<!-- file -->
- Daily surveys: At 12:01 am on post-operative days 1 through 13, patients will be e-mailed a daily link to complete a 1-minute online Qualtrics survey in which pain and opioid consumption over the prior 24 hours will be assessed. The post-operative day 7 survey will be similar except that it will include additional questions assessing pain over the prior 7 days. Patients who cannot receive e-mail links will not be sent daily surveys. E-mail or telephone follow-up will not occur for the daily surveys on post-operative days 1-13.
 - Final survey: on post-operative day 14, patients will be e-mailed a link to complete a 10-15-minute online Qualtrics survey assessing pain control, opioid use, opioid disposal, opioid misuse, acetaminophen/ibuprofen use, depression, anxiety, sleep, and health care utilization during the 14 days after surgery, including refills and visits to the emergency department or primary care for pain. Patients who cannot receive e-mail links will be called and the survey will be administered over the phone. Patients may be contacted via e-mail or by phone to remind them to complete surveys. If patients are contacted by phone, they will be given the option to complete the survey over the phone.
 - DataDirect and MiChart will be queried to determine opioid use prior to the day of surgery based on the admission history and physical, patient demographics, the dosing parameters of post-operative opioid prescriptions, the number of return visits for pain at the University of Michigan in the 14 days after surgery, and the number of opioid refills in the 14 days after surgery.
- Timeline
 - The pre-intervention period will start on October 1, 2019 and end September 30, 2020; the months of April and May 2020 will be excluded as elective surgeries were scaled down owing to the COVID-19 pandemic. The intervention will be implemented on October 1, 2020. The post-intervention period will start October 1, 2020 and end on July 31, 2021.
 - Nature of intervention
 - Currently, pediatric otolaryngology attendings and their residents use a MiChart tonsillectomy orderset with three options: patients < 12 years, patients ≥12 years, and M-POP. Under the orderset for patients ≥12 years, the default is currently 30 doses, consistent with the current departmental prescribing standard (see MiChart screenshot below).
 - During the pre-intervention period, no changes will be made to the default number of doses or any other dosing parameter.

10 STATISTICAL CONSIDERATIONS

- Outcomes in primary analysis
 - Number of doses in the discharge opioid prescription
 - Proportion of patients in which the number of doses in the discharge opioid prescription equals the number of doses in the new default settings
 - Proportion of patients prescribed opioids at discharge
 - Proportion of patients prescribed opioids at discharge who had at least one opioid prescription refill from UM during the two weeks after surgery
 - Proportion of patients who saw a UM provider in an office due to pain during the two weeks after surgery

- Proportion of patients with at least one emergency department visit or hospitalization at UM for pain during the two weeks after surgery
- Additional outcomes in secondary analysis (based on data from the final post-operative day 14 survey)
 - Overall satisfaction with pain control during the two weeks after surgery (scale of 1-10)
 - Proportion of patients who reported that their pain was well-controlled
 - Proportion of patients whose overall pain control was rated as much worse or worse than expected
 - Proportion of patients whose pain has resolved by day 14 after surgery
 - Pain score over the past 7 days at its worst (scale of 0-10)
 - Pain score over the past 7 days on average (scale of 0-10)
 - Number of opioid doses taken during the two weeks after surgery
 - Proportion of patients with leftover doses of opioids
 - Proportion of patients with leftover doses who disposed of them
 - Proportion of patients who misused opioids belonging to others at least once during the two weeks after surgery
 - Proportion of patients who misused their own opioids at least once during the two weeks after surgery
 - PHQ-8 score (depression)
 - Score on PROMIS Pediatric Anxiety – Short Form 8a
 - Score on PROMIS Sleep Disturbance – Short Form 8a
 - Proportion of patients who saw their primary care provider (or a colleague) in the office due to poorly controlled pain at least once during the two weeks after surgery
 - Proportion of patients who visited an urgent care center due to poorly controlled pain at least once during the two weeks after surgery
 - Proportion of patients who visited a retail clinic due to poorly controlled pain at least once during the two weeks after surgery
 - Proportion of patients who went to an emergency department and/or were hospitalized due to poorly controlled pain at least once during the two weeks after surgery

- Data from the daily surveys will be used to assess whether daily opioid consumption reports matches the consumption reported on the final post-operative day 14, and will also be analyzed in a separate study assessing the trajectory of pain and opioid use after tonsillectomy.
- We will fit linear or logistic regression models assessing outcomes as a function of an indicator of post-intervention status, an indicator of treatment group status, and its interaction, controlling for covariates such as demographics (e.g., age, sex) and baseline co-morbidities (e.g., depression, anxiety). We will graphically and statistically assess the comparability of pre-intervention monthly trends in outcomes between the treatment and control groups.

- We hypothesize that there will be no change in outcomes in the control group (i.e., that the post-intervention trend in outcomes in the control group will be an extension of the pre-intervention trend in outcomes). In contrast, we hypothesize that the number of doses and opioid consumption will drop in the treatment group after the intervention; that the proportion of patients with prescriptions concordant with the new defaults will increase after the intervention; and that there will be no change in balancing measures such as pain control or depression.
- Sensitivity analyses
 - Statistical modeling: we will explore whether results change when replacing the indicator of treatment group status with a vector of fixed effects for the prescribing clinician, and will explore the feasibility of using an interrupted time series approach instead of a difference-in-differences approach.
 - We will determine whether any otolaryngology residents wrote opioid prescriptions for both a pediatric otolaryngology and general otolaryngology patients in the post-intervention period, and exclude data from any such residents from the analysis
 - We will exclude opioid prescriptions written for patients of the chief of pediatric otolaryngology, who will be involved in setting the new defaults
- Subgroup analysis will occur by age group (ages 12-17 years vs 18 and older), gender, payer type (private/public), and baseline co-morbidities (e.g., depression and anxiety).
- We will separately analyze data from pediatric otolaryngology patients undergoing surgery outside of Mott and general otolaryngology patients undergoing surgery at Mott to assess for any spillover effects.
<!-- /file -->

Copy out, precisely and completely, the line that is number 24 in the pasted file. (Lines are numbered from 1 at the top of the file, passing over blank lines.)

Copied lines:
 - Number of opioid doses taken during the two weeks after surgery